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UCC has toolkit for finding a better bank

By Lin Hagedorn

In 2011, I learned that the UCC’s General Synod 28 unanimously approved a resolution, “Putting our money where our values are: Evaluating church financial relationships.”

The resolution calls on all UCC churches and other UCC settings to “faithfully examine their relationship with financial institutions and, where practical and prudent, deliberately move toward relating to financial institutions that have records of fair lending, business and investing practices as each body discerns for its setting.”

I began thinking how our family spends and invests our money, and even though our resources are limited, our choice to align our values with our financial resources was an important step to take.  

In 2016, I decided to more fully participate in the PNC justice work and left a part-time job to join the inaugural year of the Justice Leadership Jubilee (JLJ) program, a sibling of the Justice Leadership Program (JLP) begun by the Rev. Rich Gamble of Keystone UCC.

JLJ is “a non-residential 10-month commitment for adults who want to deepen their faith and learn practical organizing skills with a community of their peers—skill building, community work, church engagement and collective reflection focused on systemic change and political advocacy.”  

I chose to intern with 350 Seattle, an environmental social change organization. Working with 350 Seattle, I was reintroduced to defunding banking and investments from financial institutions that support the fossil fuel industry as a way to support our planet’s health.

In an article, “Do Justice with Your Money: Financial Alternatives to Big Banks,” Brooks Berndt, UCC minister for environmental justice, said, “Did you know Jesus spoke more about money than about love? That is because money can both elevate and oppress people. Money is a form of power. How we spend our money, and where we save our money, are issues of justice.”

He spoke of campaigns to divest from unjust financial institutions, and said there are financial institutions which have the goal of doing justice in their communities, so switching financial institutions “is a pragmatic way to do justice.”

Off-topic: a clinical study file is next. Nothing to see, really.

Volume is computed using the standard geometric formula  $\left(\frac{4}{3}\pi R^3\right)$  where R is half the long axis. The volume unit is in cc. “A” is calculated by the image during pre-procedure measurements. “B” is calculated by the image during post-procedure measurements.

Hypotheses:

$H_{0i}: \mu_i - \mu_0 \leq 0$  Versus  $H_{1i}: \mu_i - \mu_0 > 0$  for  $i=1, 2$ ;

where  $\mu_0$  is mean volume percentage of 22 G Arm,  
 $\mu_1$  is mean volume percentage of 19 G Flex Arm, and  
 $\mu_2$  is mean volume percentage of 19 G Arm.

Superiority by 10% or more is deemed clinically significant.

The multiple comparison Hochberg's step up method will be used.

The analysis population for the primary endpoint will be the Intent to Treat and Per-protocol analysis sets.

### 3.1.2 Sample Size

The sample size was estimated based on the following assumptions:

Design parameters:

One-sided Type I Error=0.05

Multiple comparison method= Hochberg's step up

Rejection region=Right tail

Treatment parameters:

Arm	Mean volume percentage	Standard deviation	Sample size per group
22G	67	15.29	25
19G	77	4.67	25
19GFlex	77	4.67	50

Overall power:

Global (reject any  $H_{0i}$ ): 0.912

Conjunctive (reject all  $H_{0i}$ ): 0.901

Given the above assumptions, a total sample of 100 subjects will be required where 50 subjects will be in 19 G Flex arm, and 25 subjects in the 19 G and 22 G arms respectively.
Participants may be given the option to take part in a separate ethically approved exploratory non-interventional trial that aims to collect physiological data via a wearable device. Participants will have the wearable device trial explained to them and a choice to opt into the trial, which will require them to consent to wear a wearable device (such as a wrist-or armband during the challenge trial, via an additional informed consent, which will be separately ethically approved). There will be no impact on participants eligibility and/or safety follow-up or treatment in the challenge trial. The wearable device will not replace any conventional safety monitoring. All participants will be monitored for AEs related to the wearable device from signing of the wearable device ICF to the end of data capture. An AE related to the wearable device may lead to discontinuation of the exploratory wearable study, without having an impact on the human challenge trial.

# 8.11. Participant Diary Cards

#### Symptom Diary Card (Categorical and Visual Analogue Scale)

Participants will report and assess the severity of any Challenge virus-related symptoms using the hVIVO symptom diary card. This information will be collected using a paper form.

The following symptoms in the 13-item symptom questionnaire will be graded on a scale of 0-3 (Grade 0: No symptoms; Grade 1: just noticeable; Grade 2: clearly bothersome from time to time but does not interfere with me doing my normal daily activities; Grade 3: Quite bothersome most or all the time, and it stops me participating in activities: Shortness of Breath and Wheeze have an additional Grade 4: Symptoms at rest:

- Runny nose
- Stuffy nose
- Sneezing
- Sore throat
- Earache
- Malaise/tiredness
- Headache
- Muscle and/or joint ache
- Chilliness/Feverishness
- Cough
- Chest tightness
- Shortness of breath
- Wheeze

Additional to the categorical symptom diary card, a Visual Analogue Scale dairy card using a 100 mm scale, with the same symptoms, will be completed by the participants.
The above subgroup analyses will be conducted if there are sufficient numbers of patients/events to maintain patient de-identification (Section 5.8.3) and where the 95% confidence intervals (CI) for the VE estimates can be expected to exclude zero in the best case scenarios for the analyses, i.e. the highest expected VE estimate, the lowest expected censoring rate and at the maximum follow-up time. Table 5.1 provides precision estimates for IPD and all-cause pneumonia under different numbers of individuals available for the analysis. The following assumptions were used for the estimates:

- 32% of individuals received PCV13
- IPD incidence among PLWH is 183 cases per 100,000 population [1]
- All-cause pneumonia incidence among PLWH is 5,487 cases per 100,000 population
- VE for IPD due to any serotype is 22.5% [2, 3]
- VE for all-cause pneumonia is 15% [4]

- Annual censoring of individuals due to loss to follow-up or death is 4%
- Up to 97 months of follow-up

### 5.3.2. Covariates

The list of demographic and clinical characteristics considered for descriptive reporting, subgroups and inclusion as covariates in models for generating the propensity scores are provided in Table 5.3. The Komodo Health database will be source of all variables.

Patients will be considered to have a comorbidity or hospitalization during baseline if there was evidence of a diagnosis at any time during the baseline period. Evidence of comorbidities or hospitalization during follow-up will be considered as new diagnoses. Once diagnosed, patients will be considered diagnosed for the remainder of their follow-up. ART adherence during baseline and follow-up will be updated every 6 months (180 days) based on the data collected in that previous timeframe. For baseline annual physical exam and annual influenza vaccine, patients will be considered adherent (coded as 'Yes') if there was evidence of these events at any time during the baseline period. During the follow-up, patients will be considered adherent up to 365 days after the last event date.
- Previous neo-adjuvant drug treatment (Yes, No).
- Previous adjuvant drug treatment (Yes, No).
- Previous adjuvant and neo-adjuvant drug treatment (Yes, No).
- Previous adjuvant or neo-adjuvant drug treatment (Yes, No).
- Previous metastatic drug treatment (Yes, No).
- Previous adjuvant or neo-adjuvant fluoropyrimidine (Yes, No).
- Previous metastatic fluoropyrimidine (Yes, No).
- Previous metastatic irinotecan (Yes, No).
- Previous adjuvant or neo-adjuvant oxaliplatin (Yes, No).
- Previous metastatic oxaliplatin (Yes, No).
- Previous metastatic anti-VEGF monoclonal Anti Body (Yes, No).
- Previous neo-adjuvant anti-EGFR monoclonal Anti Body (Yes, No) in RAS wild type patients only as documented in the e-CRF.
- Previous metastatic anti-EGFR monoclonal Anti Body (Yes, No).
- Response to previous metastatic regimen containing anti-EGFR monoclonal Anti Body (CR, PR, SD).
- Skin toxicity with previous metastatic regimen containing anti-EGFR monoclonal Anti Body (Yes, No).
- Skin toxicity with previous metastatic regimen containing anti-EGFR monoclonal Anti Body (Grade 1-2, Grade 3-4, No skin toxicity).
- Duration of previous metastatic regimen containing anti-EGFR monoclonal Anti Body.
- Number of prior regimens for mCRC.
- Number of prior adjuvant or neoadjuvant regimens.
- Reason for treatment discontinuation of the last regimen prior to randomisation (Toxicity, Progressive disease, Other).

At a Northshore UCC (NUCC) Council meeting in early 2017, our treasurer, Claudia Farnsworth-Smith, gave the financial report and mentioned our banking relationship with Wells Fargo. My eyebrows raised and eyes blinked in disbelief.  We began a process of discovery at NUCC.

After several conversations with Claudia and the financial ministry team, we agreed to align our values at NUCC with our financial operations and investments, and to divest from Wells Fargo. The council unanimously supported the resolution, and the task of divesting/finding a better bank began.

Lynn Childs, past treasurer, did research into better banking options. We returned to council with a resolution to join the Mazaska Talks campaign and complete a plan for divesting within a year. Our vote to sign the Mazaska Talks campaign, made Northshore UCC the first religious organization to do so.

Renee Lumia, 350 Seattle JLP intern, added that Mazaska Talks, which is both an environmental justice and social justice movement, honors treaty rights which fossil fuel companies are violating by construction on tribal lands without permission from tribes.

The financial ministry team documented the process of finding a better bank, and defunding our banking operations was completed within five months after passing the first resolution. We have aligned our banking ties with a credit union that shares our values for a sustainable planet.

Alec Connon of 350 Seattle asked NUCC to create a UCC Find a Better Bank Toolkit, so other UCC churches interested in divesting have a guide to help them through the process.

Claudia, Lynn, Alec, Rev. Brooks Berndt and Rev. Meighan Pritchard all contributed to the Toolkit. The Toolkit is also being shared through The Pollinator, a UCC environmental justice newsletter; 350 Seattle JLP intern Renee Lumia, Steve Clagett, chair of our conference Justice and Witness Ministries Committee, and others.

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Pacific Northwest United Church of Christ News © February-March 2018


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